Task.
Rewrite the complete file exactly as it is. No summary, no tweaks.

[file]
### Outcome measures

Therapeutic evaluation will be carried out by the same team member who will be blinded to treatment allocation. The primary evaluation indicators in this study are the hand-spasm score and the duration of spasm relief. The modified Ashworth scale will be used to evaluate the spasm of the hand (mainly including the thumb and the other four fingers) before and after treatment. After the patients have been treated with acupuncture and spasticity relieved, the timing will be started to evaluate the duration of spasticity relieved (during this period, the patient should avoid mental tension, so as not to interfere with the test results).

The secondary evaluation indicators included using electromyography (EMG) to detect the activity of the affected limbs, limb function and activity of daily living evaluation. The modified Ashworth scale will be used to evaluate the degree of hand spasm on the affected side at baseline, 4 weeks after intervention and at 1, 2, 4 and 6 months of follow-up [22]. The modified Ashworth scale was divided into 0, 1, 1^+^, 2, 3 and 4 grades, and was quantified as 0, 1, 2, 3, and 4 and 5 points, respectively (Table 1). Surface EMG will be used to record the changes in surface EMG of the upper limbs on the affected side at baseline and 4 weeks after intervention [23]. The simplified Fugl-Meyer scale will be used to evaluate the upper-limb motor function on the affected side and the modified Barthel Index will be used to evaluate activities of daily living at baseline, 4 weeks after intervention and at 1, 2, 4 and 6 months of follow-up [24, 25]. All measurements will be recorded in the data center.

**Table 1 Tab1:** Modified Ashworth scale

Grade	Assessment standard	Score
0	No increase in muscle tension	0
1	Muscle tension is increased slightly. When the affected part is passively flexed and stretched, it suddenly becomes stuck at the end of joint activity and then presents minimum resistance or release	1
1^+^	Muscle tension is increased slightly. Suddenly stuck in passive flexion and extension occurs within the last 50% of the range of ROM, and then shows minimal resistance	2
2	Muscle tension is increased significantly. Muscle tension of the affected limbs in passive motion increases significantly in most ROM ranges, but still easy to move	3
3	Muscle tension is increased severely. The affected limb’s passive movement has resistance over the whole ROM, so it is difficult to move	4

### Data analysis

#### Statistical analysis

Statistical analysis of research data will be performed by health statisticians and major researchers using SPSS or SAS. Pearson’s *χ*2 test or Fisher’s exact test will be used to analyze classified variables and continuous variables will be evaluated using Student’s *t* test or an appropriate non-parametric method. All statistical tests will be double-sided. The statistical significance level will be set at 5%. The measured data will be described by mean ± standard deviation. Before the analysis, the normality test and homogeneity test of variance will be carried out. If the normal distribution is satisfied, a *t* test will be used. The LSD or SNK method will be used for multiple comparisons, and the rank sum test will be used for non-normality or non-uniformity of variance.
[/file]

### Outcome measures

Therapeutic evaluation will be carried out by the same team member who will be blinded to treatment allocation. The primary evaluation indicators in this study are the hand-spasm score and the duration of spasm relief. The modified Ashworth scale will be used to evaluate the spasm of the hand (mainly including the thumb and the other four fingers) before and after treatment. After the patients have been treated with acupuncture and spasticity relieved, the timing will be started to evaluate the duration of spasticity relieved (during this period, the patient should avoid mental tension, so as not to interfere with the test results).

The secondary evaluation indicators included using electromyography (EMG) to detect the activity of the affected limbs, limb function and activity of daily living evaluation. The modified Ashworth scale will be used to evaluate the degree of hand spasm on the affected side at baseline, 4 weeks after intervention and at 1, 2, 4 and 6 months of follow-up [22]. The modified Ashworth scale was divided into 0, 1, 1^+^, 2, 3 and 4 grades, and was quantified as 0, 1, 2, 3, and 4 and 5 points, respectively (Table 1). Surface EMG will be used to record the changes in surface EMG of the upper limbs on the affected side at baseline and 4 weeks after intervention [23]. The simplified Fugl-Meyer scale will be used to evaluate the upper-limb motor function on the affected side and the modified Barthel Index will be used to evaluate activities of daily living at baseline, 4 weeks after intervention and at 1, 2, 4 and 6 months of follow-up [24, 25]. All measurements will be recorded in the data center.

**Table 1 Tab1:** Modified Ashworth scale

Grade	Assessment standard	Score
0	No increase in muscle tension	0
1	Muscle tension is increased slightly. When the affected part is passively flexed and stretched, it suddenly becomes stuck at the end of joint activity and then presents minimum resistance or release	1
1^+^	Muscle tension is increased slightly. Suddenly stuck in passive flexion and extension occurs within the last 50% of the range of ROM, and then shows minimal resistance	2
2	Muscle tension is increased significantly. Muscle tension of the affected limbs in passive motion increases significantly in most ROM ranges, but still easy to move	3
3	Muscle tension is increased severely. The affected limb’s passive movement has resistance over the whole ROM, so it is difficult to move	4

### Data analysis

#### Statistical analysis

Statistical analysis of research data will be performed by health statisticians and major researchers using SPSS or SAS. Pearson’s *χ*2 test or Fisher’s exact test will be used to analyze classified variables and continuous variables will be evaluated using Student’s *t* test or an appropriate non-parametric method. All statistical tests will be double-sided. The statistical significance level will be set at 5%. The measured data will be described by mean ± standard deviation. Before the analysis, the normality test and homogeneity test of variance will be carried out. If the normal distribution is satisfied, a *t* test will be used. The LSD or SNK method will be used for multiple comparisons, and the rank sum test will be used for non-normality or non-uniformity of variance.